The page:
Rosie Titterington: Wow, that’s hard to choose. It’s definably somewhere down in the Petrusse Valley. There is this bridge in the Grund were you can actually, we didn’t mention this before you can take an elevator from the city center up top straight down to the Grund area, and there’s a bridge area over river and you can see kind of up to the city and the area around is just gorgeous. And I think it’s probably legally required that you have to take a photo there, if you’re in Luxembourg. So that’s kind of the classic spot where everyone would think of if they were thinking of Luxembourg. You continue on past that area though, if you continue north I guess you’d say, you’ll head towards Clausen, you’ll walk back by the Abbey that’s down there that’s got one of those steeples that you mentioned earlier. So you walk by the Abbey and you’ll kind of wind you’re way through some ruins and then you’ll get to a part of the river that sort of has a mini waterfall. And this is apparently were the lower class used to do their laundry on this little waterfall here. And there’s actually a little plaque or a sign and it has a picture of people doing their washing on this little mini waterfall. And that’s just a gorgeous spot there, you’re looking back up at the casemates and across over toward the Abbey and there’s a bridge. It’s actually currently the header on my blog, the picture at the top of my blog is that. I think one of those two spots and your breath will be taken away.

Chris Christensen: And actually that reminded me we were talking about things you can do with family. But for people who are traveling who may be looking for more nightlife, it also accrued to me if we continued down that river we also get to the brewery area. To where they’ve done a lot of renovation and things going on there too. We should mention that. One thing makes you laugh and say, only in Luxembourg?

Rosie Titterington: You might see the same person three times in one day just walking around the city.

Chris Christensen: I completely understand what you’re saying. It’s surprising to me how small the city is, because it doesn’t look that small and being a capital city it doesn’t feel that small. And yet I could completely imagine that you would … it is just not that big. Last two questions. You really know you’re in Luxembourg when, what?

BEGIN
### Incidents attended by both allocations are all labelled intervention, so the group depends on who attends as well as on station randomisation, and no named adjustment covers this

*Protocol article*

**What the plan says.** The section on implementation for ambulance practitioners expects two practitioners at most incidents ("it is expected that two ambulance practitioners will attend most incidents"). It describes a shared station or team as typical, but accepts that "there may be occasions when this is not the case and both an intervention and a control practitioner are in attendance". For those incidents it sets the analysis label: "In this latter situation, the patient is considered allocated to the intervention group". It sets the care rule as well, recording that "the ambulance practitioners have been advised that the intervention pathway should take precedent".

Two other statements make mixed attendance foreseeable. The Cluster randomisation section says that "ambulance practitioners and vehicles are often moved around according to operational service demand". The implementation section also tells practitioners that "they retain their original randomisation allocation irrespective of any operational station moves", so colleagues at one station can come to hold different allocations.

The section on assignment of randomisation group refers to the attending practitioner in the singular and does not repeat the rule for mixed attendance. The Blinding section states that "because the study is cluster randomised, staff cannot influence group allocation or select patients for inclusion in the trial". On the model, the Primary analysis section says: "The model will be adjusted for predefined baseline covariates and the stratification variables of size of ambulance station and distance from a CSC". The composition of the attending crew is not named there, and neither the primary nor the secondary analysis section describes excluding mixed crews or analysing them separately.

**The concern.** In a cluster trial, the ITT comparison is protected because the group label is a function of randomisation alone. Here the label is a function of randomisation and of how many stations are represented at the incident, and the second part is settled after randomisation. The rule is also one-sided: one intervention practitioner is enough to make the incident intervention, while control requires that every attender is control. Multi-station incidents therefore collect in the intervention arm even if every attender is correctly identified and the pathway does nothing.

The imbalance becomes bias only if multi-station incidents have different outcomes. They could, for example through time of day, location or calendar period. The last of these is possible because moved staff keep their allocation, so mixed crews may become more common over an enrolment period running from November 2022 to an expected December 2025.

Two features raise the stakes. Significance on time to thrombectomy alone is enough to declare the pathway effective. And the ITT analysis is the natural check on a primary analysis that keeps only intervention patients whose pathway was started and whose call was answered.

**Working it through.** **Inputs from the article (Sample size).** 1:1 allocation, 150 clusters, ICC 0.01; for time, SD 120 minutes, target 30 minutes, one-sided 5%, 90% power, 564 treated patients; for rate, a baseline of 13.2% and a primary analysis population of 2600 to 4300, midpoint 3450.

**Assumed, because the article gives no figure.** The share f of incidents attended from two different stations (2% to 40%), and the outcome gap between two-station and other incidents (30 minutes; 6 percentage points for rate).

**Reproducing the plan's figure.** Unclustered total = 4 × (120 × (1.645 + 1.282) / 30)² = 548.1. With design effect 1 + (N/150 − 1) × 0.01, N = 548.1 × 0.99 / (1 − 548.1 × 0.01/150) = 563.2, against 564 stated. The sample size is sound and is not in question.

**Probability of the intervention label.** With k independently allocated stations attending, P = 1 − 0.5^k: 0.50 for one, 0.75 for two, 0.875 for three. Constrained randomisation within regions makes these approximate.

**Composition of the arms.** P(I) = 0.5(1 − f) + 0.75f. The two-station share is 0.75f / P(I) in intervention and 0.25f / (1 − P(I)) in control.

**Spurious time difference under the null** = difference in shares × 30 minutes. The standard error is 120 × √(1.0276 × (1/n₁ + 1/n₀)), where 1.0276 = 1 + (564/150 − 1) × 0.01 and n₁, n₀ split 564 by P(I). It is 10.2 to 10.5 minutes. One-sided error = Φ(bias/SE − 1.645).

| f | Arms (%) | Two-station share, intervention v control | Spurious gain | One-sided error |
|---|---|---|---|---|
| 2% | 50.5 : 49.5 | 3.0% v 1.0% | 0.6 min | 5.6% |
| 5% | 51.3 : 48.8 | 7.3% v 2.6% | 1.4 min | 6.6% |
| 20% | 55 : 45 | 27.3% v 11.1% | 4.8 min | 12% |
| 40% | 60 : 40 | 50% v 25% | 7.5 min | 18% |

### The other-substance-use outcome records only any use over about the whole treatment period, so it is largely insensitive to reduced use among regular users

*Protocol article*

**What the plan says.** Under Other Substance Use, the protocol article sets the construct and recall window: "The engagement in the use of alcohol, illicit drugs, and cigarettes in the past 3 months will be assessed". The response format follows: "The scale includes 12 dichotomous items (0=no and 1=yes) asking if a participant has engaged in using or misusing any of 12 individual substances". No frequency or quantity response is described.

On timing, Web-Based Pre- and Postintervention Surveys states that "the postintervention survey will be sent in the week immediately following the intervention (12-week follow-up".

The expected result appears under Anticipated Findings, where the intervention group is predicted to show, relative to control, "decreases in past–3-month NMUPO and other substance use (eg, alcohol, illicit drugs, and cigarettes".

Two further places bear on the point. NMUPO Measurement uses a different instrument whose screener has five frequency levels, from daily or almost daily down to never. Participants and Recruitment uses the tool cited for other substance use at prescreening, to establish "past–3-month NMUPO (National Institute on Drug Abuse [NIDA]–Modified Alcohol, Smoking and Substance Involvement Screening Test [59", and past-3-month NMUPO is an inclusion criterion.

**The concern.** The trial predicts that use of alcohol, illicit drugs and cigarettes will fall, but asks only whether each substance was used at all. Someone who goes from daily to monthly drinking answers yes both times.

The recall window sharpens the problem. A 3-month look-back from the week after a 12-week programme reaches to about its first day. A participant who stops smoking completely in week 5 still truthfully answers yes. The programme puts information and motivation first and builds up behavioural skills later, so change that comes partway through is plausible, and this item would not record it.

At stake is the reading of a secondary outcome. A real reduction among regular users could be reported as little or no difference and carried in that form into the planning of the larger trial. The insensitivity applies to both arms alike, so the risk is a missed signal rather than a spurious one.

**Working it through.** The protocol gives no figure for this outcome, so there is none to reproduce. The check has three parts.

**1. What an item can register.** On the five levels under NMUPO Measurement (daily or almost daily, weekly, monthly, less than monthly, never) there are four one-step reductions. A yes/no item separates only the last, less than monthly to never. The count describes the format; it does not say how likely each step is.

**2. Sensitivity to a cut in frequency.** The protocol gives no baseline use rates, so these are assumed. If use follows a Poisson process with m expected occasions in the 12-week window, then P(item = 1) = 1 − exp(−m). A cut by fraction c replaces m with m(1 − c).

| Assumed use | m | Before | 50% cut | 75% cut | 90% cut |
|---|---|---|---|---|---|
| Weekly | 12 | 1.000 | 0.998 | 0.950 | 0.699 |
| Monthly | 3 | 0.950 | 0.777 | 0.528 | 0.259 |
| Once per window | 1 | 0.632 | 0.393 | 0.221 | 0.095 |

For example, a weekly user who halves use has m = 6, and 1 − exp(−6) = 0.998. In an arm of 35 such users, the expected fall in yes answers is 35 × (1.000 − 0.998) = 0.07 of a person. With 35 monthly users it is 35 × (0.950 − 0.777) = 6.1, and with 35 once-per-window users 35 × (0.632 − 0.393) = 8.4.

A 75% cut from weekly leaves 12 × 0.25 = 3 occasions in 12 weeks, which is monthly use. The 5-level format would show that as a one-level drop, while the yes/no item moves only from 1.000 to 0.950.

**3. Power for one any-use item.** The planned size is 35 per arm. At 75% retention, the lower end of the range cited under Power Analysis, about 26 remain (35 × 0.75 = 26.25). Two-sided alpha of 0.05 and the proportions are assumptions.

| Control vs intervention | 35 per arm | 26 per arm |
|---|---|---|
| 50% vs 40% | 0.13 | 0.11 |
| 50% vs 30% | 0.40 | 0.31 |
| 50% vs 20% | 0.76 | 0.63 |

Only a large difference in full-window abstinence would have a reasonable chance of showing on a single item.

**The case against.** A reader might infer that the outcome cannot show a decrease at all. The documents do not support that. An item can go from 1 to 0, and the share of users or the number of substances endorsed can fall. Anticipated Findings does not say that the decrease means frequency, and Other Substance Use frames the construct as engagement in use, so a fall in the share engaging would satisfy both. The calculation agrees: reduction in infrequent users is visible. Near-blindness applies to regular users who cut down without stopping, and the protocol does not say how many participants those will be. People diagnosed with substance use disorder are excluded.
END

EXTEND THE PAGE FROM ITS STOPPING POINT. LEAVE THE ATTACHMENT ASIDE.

Rosie Titterington: When you’re on the bus or a train and you’re pretty sure you just heard about ten different languages being spoken.

Chris Christensen: And if you had to summarize Luxembourg in just three words. What three words would you chose?

Rosie Titterington: Charming, striking, and surprising.

Chris Christensen: Excellent. Our guest again has been Rosie Titterington, and Rosie were can people read about your travels and your life in Luxembourg.

Rosie Titterington: I have a blog it’s called the T’s as in Titterington. And it’s at PeteandRosie.blogspot.com.

Chris Titterington: Excellent. Well thank you for coming Amateur Traveler and sharing with us your love for Luxembourg.

Rosie Titterington: Thanks, I’m always glad to speak about Luxembourg.

NEWS

Chris Christensen: In news this week you may recall that we talked about the Knee Defender awhile back on least this week in Travel I think we may have also brought it up on Amateur Traveler. But it’s a device that keeps the people in front of you from reclining their seats. Now, most airlines ban the use if the Knee Defender because they have the rules and you’re not above them. But this week a fight broke out on United Airlines plane because a man sitting the middle seat of row 12 used the Knee Defender to stop a women in front of him from reclining while he was on his laptop. The flight attendant asked him to remove the device and he refused. The women stood up, turned around, and threw a cup of water at him. United landed the plane and take them both off. No one was arrested but you can get arrested and fined up to $25,000 if you cause an unscheduled landing of a flight that this. The irony is the passengers were already sitting in United economy plus that has four more inches of leg room. For a link to that story look in the lyrics of this episode of the Amateur Traveler were you’ll find that and all other links that we mentioned on this show.

CLOSING

With that we’re going to end this episode of the Amateur Traveler. If you have any questions feel free to send an email to host at amateurtraveler.com or leave a comment on this episode on amateurtraveler.com and you’ll find a link to be again and the lyrics of this episode. You can follow me on twitter, christ2x and as always thank so much for listening.

Transcription sponsored by JayWay Travel, specialists in Central & Eastern Europe custom tours.

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by Chris Christensen

I am the host of the Amateur Traveler. The Amateur Traveler is an online travel show that focuses primarily on travel destinations and what are the best places to travel to. It includes both a weekly audio podcast, a video podcast, and a blog.